Everything Hackers Just Revealed in Sony Insomniac Games Leak

Hackers just dumped over 1TB of Sony data online, laying bare everything from video game release dates to corporate fears.

Details of Sony’s video game roadmap, budgets, and corporate strategy are among the 1.3 million files leaked by hackers in the latest data breach to plague the Japanese technology giant and, in this case, its Insomniac Games unit.

The hack was first announced by the Rhysida ransomware gang on December 12, at which time they said they would auction the huge cache of over 1TB worth of Sony files for $2 million paid in Bitcoin.

Now, the group has dumped the entire haul online – including details of a number of its upcoming Marvel titles from Insomniac Game – after failing to strong arm Sony or entice a third-party to buy the data. Here are all the details of the Insomniac Games leak and latest 2023 Sony hack in general.

Insomniac Games Leak Gives Gamers a Crystal Ball

For many people, specifically gamers, the headline of this December’s Sony data breach is the leaking of juicy details regarding its upcoming video game roadmap.

Sony’s Insomniac Games, which is under the company’s PlayStation Studios arm, is responsible not only for some of the console’s biggest AAA games like Ratchet & Clank, but also boasts a licensing agreement with Marvel to develop titles inspired by its franchises.

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As first reported by CyberDaily.au, this means that the Insomniac Games leak is a treasure trove of upcoming Marvel game details – specifically, the apparent release windows for its first X-Men inspired titles. Three games have been agreed with a budget of approximately $120m a pop, with the first one taking on the Wolverine story.

  • Wolverine (“no later” than September 1, 2025)
  • X-Men game two (“before” December 31, 2029)
  • X-Men game three (“before” December 31, 2033)

That’s not all, though. In addition to these claimed dates and the presumably once confidential budget figures for the games, the Sony Insomniac Games leak gives us even more details about what’s next for some of the studio’s biggest titles.

It’s not just tiles and release dates that have been leaked. Concept art, footage, and even playable early builds of some of these titles have also been included in the leaked data, meaning that there’s very little the studio is working on that isn’t now already out there for all to see.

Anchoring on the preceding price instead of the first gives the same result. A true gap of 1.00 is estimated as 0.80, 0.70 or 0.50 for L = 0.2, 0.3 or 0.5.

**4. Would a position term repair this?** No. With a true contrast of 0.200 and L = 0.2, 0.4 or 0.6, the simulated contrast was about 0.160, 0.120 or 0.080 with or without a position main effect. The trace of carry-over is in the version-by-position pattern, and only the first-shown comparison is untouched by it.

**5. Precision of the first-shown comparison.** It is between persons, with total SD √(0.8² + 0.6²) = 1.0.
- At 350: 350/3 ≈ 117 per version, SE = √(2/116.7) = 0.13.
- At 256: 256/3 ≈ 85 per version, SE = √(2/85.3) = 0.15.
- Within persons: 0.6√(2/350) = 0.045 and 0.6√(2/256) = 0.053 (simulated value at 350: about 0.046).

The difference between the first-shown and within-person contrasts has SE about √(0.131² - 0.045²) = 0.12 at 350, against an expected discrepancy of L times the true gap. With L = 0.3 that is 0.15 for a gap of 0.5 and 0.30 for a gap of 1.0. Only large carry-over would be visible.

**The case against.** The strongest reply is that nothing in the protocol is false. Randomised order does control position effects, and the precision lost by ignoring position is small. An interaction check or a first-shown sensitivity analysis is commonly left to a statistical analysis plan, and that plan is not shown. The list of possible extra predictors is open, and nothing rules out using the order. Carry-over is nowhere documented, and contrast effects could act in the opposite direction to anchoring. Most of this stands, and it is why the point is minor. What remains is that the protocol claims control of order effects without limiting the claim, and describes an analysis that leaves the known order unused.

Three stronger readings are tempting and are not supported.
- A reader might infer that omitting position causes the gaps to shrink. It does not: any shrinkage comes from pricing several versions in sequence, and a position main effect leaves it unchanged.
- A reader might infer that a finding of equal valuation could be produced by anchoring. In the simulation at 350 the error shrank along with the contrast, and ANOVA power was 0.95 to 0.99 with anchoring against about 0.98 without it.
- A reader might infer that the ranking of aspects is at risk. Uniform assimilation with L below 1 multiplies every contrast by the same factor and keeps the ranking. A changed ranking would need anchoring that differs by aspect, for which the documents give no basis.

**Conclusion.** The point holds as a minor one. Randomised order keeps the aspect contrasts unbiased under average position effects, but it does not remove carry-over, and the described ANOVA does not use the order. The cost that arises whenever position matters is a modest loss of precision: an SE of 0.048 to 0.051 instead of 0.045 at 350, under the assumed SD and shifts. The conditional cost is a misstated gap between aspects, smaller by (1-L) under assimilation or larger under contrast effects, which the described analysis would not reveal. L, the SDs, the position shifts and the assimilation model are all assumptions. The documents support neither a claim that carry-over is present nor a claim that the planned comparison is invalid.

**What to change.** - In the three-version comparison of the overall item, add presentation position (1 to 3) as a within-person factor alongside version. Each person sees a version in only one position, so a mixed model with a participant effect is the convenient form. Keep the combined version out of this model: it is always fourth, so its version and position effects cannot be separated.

Sony’s Insomniac Games Breach Reveals New Spider-man, Ratchet & Clank Titles

The amount of information now floating around online regarding Sony’s future gaming roadmap is vast. Over 1TB, in turns out, is a whole lot of leakage.

The highlights will be obvious to many gamers, however, and as well as the above Marvel titles include a new Spider-man game on the horizon that will be a follow-up to 2023’s Spider-man 2 and presumably complete the trilogy.

This one hasn’t got a timeline attached to it, but what it does have is the tantalizing prospect of being able to control Venom in the game. It’s also suggested that this might end up being drawn out into a “Part I” and “Part II,” making for four Marvel Spidey games in total.

What does have a purported release date is the next Ratchet & Clank game, which is said to be pegged for 2029 and be a direct follow-up to the last title in the series, Ratchet & Clank Rift Apart.

Sony Hack Also Lays Corporate Fears Bare

While it’s difficult to deny that a Wolverine game and new Spider-man titles are what we really want to read about as we wind down for the holidays, the Rhysida ransomware dump has also given a fascinating insight into some of Sony’s corporate strategy and thinking.

Specifically, the data breach has leaked slides that show Sony’s response to Microsoft’s recently approved acquisition of Activision.

It’s scared, in a word, especially when it comes to the impact of Microsoft essentially buying the wildly popular Call of Duty franchise as part of the blockbuster deal. As part of this acquisition,  Microsoft will likely be adding major games to its GamePass subscription service on the day of release in the future, and that’s something that Sony acknowledges it will struggle to compete with.

In other words, having a steady pipeline of new Marvel games is great, it’s just maybe not as great as owning probably the world’s best loved franchise.

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Written by:
James Laird is a technology journalist with 10+ years experience working on some of the world's biggest websites. These include TechRadar, Trusted Reviews, Lifehacker, Gizmodo and The Sun, as well as industry-specific titles such as ITProPortal. His particular areas of interest and expertise are cyber security, VPNs and general hardware.
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